than providing "fire".

Not many sound files are available on the Internet....But to be heard on

much ancient english LPs ("The Choir of X, Y, Z Cathedral", etc.) I even have

Diaphones on LPs.

 

 

"Producing trumpets which are meant to be in the ACC-style, but are voiced much worse and scaled to narrow, is (hopefully: "was") nearly a fashion here in Germany."

(Quote)

 

Not only in Germany, I am afraid.....From one extreme to the other seems to be a common law with

fashions.

Before the new interest with Cavaillé-Coll, it was customary to build small-scaled, sometimes brass chamades, which produced something like a "KRRRR..." without even an internal chorus reed, while absolutely all spanish organs

had a "Trompeta real" on any manual with chamades.

 

The Tromba could allow to vary the color shades of reed choruses. A. Harrison had them

on the first manual, with bright reeds on the Swell.

We could do so or mix one Tromba at 8' with brighter 16-8-4 stops, or any other combination

according to the acoustics and style of organs.

A Tromba and a french Trompette blend togheter like a Gamba and a Flute, provided their respective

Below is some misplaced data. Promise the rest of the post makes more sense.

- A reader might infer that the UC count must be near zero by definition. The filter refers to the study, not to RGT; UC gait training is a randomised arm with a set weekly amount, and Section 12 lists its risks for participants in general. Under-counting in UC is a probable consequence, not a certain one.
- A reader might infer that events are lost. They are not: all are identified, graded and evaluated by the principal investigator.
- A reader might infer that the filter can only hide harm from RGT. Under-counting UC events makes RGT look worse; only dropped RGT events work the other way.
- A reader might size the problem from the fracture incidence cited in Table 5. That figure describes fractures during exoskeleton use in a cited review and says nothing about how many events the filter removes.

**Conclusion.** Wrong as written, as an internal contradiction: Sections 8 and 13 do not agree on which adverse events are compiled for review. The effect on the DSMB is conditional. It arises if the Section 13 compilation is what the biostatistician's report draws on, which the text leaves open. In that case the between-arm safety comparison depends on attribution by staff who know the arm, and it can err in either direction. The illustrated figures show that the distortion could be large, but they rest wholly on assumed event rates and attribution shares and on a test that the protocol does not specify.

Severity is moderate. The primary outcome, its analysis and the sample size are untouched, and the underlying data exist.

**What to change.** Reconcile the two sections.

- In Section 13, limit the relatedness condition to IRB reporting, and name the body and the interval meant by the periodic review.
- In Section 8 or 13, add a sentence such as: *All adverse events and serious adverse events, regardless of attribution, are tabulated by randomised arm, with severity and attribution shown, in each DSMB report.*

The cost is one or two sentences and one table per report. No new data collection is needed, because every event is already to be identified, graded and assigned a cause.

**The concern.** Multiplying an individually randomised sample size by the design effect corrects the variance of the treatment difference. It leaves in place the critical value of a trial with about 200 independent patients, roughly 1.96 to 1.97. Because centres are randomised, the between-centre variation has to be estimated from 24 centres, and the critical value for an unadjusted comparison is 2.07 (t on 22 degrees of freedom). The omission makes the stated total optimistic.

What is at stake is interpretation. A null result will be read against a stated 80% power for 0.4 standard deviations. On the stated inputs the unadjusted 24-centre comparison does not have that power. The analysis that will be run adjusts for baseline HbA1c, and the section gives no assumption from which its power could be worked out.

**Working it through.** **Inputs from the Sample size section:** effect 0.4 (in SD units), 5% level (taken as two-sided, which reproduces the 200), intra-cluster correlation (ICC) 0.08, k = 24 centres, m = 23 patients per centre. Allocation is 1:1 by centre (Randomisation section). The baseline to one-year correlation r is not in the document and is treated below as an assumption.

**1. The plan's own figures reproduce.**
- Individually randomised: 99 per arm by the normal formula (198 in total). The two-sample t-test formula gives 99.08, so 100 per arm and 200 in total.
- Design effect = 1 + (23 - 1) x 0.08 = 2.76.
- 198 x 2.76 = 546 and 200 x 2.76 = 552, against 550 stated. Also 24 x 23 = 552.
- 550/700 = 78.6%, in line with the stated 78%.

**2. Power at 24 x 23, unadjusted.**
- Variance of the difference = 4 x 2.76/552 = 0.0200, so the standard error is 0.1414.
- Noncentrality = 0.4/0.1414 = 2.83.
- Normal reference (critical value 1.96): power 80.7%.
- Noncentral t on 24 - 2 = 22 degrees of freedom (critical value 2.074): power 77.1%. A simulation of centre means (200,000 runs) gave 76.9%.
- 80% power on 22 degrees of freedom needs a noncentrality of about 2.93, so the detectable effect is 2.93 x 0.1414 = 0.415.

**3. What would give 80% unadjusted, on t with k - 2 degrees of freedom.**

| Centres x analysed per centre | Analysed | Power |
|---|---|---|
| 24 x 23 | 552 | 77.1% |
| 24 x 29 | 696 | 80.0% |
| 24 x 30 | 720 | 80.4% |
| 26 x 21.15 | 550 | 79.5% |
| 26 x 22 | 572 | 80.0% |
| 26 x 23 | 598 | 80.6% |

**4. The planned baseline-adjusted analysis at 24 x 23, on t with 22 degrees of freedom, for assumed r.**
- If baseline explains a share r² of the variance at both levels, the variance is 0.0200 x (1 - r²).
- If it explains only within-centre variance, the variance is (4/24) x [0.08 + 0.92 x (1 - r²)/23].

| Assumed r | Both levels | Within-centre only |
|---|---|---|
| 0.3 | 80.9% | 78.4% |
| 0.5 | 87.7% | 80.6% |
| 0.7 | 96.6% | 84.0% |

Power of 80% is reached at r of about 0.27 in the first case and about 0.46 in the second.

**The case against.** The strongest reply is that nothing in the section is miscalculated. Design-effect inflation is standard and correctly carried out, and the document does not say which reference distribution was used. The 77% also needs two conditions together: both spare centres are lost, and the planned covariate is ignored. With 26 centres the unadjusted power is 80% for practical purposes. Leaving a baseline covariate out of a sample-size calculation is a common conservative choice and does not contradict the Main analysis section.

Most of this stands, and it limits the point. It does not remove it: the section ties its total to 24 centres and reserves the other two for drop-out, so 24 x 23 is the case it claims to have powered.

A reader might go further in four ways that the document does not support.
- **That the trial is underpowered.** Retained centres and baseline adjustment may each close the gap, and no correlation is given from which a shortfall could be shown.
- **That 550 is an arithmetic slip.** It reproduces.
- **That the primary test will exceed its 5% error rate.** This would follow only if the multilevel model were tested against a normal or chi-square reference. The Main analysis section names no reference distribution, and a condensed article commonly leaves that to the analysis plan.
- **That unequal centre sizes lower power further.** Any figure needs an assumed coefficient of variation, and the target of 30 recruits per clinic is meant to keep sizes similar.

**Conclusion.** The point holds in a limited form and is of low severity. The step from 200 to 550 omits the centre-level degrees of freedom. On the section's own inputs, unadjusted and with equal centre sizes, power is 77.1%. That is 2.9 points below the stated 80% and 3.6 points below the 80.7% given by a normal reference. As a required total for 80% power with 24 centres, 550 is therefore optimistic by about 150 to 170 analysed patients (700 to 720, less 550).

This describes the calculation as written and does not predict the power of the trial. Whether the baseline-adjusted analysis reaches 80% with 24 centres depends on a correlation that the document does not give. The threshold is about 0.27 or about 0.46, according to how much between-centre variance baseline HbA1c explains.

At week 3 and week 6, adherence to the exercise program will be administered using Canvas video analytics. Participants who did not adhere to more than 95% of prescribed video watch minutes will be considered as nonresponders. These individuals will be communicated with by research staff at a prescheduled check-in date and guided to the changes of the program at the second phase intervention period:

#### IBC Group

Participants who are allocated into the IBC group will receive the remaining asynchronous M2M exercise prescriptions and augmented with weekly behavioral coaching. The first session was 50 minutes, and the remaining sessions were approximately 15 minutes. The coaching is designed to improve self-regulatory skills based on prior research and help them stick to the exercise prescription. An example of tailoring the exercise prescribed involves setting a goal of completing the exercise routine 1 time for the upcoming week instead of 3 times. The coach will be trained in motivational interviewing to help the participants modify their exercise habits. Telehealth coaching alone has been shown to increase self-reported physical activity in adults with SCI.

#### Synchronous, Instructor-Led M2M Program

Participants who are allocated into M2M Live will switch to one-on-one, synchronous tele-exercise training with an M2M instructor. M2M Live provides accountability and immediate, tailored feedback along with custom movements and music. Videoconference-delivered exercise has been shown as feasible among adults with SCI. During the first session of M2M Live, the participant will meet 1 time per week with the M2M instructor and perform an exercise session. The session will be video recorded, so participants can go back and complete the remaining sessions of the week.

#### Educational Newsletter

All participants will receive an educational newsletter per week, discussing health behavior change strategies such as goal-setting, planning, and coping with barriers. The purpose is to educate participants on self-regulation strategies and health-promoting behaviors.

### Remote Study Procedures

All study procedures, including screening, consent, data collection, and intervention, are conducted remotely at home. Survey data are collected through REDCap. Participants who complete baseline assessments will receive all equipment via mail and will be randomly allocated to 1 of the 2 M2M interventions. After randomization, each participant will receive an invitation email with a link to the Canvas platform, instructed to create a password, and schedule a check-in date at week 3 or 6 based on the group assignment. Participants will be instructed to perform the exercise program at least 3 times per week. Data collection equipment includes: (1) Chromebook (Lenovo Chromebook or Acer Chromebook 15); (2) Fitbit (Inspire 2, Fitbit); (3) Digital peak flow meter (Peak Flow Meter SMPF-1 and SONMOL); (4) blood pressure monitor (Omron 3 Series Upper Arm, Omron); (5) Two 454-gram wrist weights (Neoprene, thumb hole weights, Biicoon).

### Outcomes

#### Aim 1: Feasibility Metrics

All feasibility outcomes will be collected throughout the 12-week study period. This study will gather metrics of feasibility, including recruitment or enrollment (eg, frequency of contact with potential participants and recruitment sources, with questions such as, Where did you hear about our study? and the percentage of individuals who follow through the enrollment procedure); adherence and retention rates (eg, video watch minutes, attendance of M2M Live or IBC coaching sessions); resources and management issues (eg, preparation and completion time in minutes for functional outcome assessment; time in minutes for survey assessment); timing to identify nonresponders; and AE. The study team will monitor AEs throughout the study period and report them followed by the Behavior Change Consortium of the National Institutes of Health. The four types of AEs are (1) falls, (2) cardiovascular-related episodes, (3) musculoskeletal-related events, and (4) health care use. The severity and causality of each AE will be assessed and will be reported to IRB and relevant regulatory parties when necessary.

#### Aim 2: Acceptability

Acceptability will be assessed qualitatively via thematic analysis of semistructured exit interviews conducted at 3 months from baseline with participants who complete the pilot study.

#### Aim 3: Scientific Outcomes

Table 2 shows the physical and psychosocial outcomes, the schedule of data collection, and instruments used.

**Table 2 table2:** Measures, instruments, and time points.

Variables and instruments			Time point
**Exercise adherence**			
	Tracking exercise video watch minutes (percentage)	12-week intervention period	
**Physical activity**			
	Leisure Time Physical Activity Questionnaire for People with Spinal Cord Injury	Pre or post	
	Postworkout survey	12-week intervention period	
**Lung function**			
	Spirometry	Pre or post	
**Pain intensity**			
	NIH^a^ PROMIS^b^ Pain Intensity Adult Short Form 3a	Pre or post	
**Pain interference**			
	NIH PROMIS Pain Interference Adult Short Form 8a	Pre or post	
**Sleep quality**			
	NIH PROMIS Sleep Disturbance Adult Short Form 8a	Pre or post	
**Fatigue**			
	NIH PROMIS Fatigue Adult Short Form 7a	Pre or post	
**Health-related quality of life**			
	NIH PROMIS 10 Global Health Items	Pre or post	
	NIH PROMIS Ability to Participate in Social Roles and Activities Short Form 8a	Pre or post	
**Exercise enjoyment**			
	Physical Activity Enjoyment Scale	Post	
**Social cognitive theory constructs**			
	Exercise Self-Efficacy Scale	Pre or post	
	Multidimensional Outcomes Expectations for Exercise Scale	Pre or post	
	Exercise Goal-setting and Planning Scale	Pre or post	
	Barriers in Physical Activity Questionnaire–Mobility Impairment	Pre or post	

powers are compatible. This is what David Coram explained above, in fact.

 

About the Sankt Marien in Rostock organ, it seems a complicated affair: several historic layers,

then a rebuild . I won't say anything about it; I would need to spent days within it -weeks?-

in order to avoid to tell too stupid an advice.

Pierre

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About the Sankt Marien in Rostock organ, it seems a complicated affair: several historic layers,

then a rebuild . I won't say anything about it; I would need to spent days within it -weeks?-

in order to avoid to tell too stupid an advice.

Pierre

 

The answer is a little off-topic here, but it won't be a rebuild in Rostock. The historical layers limit the phantasies, though there is still much room within the case for small additions - "small" in relation to the rest of the instrument...